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Make Holidays Safe And Merry For Family Pets

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Dutch, a NewsOn6.com user's pet, is resting up after a day at play. Dutch, a NewsOn6.com user's pet, is resting up after a day at play.
Keep felines healthy like Miss Kitty-Brat, who belongs to a NewsOn6.com user. Keep felines healthy like Miss Kitty-Brat, who belongs to a NewsOn6.com user.

NewsOn6.com

UNDATED -- Holidays can be stressful enough without an emergency trip to the veterinarian. The University of Oklahoma is offering safety tips to keep your pet safe and your holiday on track.

Tempted to give a friend or relative a furry bundle of love for Christmas? Resist! Veterinarians and pet advocates caution against giving a pet as a gift during the holidays.

Instead, consider giving a book about pet care or the pet of choice and go shopping with the family after the stress and excitement of Christmas has passed. New pets need time and attention, and a quieter time of year is a better time to introduce a new family member to the mix.

When choosing a pet toy for your pet or someone else, think safety first. Select a toy that the pet can't chew up or swallow. Make sure the toy is non-toxic and doesn't have any small parts.

Chew toys are good choices because they help prevent gum disease and decay. Toys that encourage owner-pet interaction – like balls to throw – are also good choices. Once you give your pet a toy, be sure to play with them.

Other holiday safety tips for pets:

  • Holiday lights, ornaments, tinsel, ornament hooks are very attractive to pets. If a pet chews and/or swallows any of these items, it may damage its mouth and obstruct or perforate the esophagus, stomach, or intestine.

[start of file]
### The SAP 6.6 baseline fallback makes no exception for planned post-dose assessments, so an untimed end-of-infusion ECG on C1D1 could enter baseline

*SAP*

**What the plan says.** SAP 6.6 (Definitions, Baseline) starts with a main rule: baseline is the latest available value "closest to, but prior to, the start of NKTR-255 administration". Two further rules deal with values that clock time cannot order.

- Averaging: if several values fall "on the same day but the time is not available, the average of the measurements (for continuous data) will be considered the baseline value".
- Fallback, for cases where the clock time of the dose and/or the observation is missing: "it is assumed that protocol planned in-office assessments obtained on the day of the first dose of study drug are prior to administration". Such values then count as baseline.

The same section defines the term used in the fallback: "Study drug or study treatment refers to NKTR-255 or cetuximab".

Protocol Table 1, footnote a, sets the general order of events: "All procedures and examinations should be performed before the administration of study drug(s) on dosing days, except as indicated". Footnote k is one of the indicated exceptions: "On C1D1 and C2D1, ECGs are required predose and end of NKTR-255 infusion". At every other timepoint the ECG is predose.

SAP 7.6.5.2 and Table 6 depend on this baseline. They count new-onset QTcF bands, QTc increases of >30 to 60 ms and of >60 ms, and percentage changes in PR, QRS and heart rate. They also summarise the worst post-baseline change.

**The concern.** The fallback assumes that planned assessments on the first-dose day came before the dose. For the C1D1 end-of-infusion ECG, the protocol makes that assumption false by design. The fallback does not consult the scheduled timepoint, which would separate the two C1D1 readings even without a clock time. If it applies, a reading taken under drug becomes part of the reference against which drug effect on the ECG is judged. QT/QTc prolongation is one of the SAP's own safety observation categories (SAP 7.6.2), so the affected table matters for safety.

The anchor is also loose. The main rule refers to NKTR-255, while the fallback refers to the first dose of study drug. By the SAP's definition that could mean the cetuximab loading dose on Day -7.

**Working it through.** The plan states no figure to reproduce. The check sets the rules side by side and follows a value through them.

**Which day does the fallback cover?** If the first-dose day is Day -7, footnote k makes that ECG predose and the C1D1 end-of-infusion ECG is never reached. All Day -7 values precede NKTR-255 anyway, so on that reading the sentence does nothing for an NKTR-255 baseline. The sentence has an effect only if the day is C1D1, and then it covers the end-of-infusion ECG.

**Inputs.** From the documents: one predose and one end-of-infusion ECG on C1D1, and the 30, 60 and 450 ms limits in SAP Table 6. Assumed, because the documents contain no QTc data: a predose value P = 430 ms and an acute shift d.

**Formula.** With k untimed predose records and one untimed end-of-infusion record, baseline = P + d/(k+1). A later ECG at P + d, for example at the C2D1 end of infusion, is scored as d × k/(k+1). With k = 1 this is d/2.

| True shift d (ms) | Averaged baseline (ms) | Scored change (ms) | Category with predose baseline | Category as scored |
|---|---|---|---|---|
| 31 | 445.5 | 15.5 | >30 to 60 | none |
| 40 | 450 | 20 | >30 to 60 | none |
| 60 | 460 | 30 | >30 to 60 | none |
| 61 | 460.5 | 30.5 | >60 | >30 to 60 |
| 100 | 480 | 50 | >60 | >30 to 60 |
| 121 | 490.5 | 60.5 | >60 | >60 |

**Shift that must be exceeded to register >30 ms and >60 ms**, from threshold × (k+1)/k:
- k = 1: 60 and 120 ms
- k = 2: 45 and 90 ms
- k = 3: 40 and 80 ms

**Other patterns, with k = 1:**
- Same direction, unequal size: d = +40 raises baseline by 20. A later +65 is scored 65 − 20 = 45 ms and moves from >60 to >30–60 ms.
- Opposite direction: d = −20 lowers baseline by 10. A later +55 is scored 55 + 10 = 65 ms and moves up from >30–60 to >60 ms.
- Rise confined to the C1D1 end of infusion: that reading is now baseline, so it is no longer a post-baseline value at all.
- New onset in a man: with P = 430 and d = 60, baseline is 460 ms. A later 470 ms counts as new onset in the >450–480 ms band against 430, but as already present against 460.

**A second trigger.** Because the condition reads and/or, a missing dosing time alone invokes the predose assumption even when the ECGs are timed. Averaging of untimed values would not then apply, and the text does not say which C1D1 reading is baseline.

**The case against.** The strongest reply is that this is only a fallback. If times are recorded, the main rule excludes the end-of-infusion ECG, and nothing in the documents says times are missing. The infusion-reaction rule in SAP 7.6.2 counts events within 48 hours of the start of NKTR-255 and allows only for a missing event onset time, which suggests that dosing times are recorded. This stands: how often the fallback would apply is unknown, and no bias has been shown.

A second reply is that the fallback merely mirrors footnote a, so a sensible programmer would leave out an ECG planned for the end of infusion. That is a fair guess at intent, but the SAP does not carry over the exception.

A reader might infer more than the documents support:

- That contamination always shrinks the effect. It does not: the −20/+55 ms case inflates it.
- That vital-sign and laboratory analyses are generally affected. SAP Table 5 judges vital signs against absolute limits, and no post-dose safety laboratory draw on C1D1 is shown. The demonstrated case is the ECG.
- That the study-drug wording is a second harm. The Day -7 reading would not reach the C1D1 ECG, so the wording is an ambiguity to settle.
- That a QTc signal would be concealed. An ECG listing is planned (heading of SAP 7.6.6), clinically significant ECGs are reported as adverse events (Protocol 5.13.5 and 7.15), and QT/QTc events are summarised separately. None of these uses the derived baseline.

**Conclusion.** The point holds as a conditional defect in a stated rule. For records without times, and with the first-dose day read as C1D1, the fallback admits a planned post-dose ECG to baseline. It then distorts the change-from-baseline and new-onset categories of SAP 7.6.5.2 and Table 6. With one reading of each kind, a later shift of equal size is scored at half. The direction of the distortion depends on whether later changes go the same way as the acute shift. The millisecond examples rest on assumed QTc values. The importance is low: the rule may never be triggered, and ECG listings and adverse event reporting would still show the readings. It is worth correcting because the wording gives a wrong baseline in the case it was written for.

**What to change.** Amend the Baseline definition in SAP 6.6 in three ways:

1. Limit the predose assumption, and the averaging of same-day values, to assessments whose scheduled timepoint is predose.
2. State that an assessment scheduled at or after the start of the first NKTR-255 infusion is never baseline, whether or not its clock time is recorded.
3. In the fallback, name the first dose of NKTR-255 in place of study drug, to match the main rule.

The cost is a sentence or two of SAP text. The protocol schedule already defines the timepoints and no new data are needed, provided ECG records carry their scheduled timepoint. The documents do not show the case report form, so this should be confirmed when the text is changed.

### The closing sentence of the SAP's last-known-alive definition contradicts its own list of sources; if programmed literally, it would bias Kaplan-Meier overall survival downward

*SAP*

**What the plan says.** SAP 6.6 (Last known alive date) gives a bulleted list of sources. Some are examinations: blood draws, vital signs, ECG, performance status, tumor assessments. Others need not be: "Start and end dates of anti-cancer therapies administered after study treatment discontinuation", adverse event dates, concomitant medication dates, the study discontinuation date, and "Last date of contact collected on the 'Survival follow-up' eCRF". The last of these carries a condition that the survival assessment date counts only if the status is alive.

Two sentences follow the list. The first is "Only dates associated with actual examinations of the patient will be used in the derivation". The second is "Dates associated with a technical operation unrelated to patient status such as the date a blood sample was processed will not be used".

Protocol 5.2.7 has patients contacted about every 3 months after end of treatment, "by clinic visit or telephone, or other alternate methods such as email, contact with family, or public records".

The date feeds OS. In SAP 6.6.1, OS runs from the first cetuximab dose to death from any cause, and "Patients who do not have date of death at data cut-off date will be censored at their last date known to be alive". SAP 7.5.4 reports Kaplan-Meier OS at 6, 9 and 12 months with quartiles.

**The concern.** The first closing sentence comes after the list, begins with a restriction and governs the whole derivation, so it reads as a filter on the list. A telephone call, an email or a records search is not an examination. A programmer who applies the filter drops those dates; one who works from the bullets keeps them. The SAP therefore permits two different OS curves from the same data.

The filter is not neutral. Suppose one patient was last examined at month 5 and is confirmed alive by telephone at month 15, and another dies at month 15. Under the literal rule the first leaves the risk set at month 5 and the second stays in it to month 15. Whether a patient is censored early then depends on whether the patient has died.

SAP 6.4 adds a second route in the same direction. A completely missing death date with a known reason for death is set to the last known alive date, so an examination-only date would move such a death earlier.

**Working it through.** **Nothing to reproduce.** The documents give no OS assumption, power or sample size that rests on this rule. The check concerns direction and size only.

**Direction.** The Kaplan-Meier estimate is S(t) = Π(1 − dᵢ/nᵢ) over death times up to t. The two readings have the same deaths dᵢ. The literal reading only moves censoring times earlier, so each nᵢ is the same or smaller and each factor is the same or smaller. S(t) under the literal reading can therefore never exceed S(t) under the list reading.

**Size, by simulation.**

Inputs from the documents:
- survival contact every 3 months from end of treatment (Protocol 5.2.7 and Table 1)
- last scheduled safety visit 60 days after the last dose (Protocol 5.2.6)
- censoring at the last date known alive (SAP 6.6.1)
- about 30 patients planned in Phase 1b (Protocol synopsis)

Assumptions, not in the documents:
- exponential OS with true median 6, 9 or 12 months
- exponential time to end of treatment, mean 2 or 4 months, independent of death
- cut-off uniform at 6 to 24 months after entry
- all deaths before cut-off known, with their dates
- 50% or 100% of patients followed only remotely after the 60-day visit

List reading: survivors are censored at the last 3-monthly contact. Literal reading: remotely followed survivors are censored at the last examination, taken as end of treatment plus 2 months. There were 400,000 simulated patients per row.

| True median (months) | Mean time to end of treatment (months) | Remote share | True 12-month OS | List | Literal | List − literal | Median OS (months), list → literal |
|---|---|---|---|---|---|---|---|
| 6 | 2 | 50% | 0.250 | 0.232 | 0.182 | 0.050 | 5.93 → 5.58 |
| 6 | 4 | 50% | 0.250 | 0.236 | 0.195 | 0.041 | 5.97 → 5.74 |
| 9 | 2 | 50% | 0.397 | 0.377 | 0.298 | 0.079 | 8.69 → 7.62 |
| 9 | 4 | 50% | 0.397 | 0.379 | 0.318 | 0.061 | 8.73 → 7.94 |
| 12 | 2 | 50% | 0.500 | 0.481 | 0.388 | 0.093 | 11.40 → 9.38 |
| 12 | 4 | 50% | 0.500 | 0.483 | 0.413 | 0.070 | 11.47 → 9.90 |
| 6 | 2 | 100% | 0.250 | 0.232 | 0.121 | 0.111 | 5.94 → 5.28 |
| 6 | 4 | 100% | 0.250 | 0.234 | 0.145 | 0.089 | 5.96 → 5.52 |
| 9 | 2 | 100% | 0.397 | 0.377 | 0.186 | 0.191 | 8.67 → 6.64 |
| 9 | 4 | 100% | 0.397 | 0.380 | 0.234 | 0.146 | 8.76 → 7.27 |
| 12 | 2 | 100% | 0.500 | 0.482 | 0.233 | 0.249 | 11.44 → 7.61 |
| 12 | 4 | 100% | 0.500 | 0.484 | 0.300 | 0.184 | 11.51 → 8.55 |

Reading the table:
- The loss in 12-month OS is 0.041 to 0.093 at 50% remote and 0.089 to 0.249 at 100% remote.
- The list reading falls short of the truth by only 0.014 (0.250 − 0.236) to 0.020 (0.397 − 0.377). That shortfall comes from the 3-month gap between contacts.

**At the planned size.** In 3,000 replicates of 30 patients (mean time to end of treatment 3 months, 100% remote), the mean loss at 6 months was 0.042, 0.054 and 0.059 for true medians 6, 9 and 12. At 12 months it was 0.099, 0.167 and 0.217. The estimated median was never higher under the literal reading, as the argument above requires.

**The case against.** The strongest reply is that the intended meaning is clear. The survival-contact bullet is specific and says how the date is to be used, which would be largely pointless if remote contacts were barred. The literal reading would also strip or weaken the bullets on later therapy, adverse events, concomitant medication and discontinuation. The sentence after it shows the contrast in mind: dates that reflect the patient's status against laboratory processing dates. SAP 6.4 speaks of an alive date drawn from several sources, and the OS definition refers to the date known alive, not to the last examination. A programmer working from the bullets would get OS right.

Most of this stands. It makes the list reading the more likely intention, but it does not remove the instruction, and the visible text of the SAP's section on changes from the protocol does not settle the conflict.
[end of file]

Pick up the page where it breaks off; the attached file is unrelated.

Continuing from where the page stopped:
• Lighted candles are very popular during the holidays. If left unattended, a curious pet can burn itself or start a fire. Fireplaces are also hazards for pets. When you start a fire in the fireplace or light a candle, be sure an adult is supervising the flames.
  • Electrical items like tree lights, extension cords, and electric toys pose the threat of an electric shock if chewed on by pets.
  • Keep tree ornaments high on the tree. Use ribbons to tie ornaments on the tree versus metal hooks. Cloth tree skirts can be used around the tree. Remember to supervise children and pets around the tree or any lighted, potentially dangerous decorations or toys.
  • Plants used to decorate the home during the holidays may be toxic. Some of the more common toxic varieties are mistletoe (including the berries) and holly. If you bring these plants into your home, keep them out of the reach of your pets.
  • Foods like turkey, chocolate and alcohol are potentially hazardous for pets. If you share the turkey, chicken or ham with your pet, be sure not to serve old meat and/or poultry bones.
  • Spoiled meat can harbor preformed toxins of bacteria like Staph and Clostridia that may result in vomiting, depression, and bloody diarrhea if eaten. If a botulism toxin is consumed, muscle paralysis, coma and respiratory failure may result.
  • Turkey carcasses are often shared with pets. Cooked poultry bones easily splinter when chewed and can lacerate or perforate the pet's mouth, esophagus and/or intestine.
  • Chocolate is a food item frequently enjoyed during the holiday season. A pet can easily consume enough chocolate to result in illness.
  • Often served during the holidays, alcohol is a central nervous system depressant in pets. A 30 pound dog may be drunk after just two tablespoons of whiskey. While under the influence of alcohol, otherwise docile pets may inflict serious bites and scratches to you or others in your home.

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